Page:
Pride in R&J - The Power of Pride in Romeo and Juliet By Arsh Chopra In Shakespeare's Romeo and Juliet the theme of pride is displayed

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The Power of Pride in Romeo and Juliet By Arsh Chopra In Shakespeare’s Romeo and Juliet the theme of pride is displayed throughout the play with Romeo going to the Capulet party, Capulet’s enraged disownment of Juliet after her refusal to marry Paris, and Juliet’s threat to Friar Lawrence to kill herself after Capulet’s outrage. The characters are all blinded by their own pride in doing what they wanted rather than using their common sense to make the best decision possible. Their boldness prevented them from seeing any other options. Romeo is heartbroken by Rosaline’s rejection and his own stubbornness willed him to take the risk of going to his enemy Capulet’s party to pursue her. Romeo exposed his intention to go to the party when he said: “I’ll go along, no such sight to be shown/ But to rejoice in splendor of mine own” (I, iii, 107-108). As Romeo says these words he is implying his plan of going to the party and wearing a mask to keep hidden. Also, rather than looking for a new girl, he is going to try to win back Rosaline. Romeo’s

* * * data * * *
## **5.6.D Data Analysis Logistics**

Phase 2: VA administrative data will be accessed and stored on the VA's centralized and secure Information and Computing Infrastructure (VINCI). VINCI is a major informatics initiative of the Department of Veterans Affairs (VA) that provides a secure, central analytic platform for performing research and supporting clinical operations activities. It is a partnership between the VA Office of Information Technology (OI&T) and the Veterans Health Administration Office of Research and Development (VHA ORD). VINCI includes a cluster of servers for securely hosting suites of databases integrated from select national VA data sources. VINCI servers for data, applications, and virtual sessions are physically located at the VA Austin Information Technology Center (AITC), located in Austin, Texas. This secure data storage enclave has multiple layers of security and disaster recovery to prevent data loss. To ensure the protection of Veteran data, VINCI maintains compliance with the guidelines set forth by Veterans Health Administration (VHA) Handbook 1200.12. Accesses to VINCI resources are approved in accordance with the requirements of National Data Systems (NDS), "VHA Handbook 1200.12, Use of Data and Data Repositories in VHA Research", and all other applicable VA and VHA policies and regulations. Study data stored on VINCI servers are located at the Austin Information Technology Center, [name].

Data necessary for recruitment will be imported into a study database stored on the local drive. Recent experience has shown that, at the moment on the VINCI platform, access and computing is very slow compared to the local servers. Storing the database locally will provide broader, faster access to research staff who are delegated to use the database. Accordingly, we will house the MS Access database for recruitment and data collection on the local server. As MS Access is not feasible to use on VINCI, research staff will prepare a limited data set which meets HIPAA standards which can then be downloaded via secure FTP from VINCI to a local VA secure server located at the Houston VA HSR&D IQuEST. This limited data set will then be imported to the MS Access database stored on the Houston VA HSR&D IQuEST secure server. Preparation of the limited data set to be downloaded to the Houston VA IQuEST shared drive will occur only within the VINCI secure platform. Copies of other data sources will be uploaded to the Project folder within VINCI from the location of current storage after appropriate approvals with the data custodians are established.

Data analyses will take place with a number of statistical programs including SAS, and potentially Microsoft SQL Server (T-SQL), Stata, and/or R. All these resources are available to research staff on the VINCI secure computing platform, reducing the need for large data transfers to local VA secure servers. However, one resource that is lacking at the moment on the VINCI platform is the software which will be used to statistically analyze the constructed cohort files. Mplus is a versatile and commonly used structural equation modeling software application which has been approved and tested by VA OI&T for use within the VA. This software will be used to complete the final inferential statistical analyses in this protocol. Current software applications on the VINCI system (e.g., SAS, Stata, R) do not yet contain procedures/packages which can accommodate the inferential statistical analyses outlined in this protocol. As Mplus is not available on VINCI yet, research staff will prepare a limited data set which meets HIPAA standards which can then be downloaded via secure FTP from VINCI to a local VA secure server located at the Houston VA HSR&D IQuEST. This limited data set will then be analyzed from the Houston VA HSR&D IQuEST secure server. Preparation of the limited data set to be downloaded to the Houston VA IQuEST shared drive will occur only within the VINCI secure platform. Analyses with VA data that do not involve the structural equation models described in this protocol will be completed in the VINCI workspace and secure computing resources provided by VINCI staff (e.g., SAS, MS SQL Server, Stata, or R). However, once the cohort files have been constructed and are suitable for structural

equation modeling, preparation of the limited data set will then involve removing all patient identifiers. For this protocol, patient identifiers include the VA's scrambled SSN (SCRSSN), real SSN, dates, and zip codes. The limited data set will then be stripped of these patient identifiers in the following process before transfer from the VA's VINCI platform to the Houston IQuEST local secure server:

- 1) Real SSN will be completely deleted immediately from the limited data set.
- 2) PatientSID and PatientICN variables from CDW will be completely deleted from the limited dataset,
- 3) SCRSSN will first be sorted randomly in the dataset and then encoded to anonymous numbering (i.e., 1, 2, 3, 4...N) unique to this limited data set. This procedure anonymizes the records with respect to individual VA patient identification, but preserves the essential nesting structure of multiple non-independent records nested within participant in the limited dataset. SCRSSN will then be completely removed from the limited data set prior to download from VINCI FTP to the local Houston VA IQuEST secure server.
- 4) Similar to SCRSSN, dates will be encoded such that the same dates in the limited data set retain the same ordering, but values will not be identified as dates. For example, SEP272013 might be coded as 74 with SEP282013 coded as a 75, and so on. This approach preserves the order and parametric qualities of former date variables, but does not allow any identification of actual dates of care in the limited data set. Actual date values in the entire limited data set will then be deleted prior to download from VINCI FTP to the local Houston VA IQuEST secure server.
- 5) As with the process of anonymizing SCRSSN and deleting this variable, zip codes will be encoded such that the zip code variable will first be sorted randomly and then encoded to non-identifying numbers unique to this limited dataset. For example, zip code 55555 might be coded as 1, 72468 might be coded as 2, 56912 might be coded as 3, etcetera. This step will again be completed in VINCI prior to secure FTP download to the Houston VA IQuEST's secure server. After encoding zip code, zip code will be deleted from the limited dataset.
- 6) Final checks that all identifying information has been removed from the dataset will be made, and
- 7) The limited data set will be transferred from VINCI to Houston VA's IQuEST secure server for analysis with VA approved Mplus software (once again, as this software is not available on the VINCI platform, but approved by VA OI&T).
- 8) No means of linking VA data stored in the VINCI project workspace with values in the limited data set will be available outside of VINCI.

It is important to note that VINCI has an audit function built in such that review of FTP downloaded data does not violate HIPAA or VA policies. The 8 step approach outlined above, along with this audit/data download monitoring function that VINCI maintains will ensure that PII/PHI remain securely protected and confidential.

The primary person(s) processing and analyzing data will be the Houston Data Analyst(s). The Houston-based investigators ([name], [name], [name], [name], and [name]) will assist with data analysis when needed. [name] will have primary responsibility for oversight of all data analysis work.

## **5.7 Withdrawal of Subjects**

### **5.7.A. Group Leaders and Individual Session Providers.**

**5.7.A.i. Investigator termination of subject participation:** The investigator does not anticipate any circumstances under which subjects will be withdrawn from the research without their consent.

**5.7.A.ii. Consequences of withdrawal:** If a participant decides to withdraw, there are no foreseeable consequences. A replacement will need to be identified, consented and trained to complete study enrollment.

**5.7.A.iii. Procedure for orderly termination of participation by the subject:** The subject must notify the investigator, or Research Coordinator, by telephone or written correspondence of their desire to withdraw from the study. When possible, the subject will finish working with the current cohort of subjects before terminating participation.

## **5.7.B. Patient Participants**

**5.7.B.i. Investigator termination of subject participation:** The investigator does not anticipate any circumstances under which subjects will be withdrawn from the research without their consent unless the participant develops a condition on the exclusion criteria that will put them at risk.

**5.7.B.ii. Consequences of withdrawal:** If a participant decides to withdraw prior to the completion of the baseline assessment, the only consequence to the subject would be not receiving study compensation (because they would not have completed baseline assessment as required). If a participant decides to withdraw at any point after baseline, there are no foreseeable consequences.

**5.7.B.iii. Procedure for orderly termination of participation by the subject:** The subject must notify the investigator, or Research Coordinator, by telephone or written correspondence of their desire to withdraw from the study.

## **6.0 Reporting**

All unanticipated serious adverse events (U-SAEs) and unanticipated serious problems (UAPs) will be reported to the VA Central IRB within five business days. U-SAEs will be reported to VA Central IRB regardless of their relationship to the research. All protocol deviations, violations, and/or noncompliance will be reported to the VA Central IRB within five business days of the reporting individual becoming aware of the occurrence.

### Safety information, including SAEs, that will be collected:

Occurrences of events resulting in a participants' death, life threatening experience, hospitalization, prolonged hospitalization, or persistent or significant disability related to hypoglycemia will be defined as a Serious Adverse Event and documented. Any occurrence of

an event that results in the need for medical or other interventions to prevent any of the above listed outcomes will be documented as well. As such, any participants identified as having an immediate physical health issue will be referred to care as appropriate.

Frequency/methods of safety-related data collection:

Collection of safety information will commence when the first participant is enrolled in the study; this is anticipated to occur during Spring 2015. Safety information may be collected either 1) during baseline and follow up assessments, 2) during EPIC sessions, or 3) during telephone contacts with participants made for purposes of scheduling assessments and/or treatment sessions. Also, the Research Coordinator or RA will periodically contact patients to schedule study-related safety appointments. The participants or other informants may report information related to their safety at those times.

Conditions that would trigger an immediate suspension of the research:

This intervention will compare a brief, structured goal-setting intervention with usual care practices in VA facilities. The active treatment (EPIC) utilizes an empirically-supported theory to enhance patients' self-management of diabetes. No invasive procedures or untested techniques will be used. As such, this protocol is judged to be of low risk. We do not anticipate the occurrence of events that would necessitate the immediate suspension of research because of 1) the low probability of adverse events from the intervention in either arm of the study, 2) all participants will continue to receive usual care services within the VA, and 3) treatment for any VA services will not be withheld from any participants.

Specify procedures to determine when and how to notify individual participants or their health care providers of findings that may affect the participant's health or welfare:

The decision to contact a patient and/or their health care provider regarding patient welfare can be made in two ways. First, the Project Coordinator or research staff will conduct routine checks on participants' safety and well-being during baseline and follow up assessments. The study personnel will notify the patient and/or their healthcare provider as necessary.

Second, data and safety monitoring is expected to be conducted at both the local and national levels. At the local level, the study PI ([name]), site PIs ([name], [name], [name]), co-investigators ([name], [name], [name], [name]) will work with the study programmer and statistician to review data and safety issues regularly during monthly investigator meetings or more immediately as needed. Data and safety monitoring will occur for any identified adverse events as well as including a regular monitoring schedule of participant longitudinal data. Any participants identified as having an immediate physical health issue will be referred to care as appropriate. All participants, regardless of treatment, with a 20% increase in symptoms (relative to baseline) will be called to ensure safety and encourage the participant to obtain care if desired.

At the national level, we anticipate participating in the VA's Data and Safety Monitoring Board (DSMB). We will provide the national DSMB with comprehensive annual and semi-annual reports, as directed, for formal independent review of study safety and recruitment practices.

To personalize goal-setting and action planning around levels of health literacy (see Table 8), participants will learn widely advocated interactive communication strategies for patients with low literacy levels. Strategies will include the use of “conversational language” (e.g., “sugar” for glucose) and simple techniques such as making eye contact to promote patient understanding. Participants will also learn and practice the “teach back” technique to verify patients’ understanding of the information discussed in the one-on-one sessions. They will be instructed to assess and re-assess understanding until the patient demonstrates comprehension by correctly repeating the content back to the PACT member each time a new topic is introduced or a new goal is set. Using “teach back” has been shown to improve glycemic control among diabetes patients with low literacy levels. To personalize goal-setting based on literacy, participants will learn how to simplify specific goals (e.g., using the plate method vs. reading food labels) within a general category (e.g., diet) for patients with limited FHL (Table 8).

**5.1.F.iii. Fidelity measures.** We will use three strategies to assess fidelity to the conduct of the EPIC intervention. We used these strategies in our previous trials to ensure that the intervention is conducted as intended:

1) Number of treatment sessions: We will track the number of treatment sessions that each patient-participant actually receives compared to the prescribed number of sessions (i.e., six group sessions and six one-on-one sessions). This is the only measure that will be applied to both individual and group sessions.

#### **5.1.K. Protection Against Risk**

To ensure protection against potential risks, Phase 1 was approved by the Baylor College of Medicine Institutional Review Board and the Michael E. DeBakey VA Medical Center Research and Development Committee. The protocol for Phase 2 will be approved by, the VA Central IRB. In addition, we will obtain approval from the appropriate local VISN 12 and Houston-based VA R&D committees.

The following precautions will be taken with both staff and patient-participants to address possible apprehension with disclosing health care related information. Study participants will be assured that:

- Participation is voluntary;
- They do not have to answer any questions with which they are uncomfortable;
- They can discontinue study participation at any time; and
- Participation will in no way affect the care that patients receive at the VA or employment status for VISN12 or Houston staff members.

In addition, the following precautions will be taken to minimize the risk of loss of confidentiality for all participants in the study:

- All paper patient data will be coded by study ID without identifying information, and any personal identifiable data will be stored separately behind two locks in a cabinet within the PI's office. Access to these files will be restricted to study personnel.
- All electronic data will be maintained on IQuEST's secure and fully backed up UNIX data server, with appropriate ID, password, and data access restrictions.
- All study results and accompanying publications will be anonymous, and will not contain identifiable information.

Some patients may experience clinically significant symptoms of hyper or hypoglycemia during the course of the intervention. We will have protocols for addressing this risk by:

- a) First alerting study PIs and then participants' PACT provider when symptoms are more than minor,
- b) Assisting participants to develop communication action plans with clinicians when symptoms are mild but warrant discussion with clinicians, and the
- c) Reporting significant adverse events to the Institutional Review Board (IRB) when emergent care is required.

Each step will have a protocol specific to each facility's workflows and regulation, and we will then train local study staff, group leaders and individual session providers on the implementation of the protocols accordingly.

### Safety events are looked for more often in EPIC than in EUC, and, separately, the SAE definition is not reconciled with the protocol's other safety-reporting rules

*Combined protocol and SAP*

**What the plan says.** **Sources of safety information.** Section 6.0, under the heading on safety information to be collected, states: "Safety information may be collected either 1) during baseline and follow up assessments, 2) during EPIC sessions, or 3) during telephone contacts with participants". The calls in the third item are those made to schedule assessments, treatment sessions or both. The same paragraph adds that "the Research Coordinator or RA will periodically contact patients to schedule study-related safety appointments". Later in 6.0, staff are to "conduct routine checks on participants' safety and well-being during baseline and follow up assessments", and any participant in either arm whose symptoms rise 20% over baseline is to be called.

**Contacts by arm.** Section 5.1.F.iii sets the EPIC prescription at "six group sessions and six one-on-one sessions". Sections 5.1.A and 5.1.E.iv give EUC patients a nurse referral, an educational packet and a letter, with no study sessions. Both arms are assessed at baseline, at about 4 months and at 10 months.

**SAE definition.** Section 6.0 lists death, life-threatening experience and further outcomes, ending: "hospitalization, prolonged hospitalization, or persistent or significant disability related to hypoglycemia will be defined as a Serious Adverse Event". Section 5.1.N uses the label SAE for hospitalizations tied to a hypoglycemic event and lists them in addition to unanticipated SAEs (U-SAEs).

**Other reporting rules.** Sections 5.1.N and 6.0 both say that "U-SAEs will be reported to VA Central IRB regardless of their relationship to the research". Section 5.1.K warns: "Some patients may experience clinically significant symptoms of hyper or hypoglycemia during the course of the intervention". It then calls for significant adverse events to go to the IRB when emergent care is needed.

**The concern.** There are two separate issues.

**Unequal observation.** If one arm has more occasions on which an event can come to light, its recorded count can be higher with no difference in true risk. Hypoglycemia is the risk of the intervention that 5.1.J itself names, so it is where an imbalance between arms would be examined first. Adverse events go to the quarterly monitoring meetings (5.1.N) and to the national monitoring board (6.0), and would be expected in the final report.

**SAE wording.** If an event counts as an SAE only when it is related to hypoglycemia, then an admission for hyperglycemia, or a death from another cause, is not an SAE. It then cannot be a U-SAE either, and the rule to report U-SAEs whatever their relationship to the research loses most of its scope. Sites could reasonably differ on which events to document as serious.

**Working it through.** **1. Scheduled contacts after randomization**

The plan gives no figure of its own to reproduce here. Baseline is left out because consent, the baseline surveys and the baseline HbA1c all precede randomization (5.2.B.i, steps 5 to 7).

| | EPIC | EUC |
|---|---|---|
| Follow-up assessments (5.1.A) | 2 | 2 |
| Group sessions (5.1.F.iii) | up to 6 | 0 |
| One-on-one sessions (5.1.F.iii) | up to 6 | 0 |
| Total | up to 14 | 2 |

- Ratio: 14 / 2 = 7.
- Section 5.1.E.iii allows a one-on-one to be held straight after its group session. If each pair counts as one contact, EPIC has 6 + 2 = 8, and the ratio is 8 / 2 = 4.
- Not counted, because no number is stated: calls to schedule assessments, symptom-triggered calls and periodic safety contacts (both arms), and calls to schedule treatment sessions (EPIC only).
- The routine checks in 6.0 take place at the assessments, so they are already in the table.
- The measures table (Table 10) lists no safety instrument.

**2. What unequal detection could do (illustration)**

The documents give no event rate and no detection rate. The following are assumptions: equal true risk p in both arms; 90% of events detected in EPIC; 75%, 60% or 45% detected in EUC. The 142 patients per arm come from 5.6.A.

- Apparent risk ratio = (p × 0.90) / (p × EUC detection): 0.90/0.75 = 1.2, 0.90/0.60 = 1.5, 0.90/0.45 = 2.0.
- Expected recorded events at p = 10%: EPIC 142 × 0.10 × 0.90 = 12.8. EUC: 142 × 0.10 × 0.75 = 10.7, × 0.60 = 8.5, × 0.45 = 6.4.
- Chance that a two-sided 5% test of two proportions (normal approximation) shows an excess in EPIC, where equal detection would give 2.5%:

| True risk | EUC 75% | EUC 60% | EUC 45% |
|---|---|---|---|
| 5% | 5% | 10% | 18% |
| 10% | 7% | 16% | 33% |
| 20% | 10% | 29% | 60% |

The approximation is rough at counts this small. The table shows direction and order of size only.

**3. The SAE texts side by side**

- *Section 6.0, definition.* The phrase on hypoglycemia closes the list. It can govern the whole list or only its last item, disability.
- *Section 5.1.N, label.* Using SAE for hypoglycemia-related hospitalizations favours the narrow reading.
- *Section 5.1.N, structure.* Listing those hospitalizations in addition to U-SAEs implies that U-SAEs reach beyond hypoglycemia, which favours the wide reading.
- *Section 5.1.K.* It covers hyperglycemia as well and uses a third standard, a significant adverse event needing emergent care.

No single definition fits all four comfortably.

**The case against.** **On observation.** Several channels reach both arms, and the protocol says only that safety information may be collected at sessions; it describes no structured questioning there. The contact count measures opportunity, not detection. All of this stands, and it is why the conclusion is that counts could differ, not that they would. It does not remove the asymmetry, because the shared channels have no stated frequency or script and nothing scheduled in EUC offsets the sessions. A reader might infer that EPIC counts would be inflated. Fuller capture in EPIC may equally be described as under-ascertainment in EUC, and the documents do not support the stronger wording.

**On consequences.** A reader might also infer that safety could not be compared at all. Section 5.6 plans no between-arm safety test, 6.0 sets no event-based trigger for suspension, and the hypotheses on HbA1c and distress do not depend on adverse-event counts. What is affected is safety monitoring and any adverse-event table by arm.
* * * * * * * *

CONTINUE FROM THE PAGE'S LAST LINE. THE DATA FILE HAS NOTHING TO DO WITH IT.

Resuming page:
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This note was uploaded on 03/30/2008 for the course ENGL 202D taught by Professor Crimmins,kemdavi during the Fall '07 term at Pennsylvania State University, University Park.

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Pride in R&J - The Power of Pride in Romeo and Juliet By Arsh Chopra In Shakespeare's Romeo and Juliet the theme of pride is displayed

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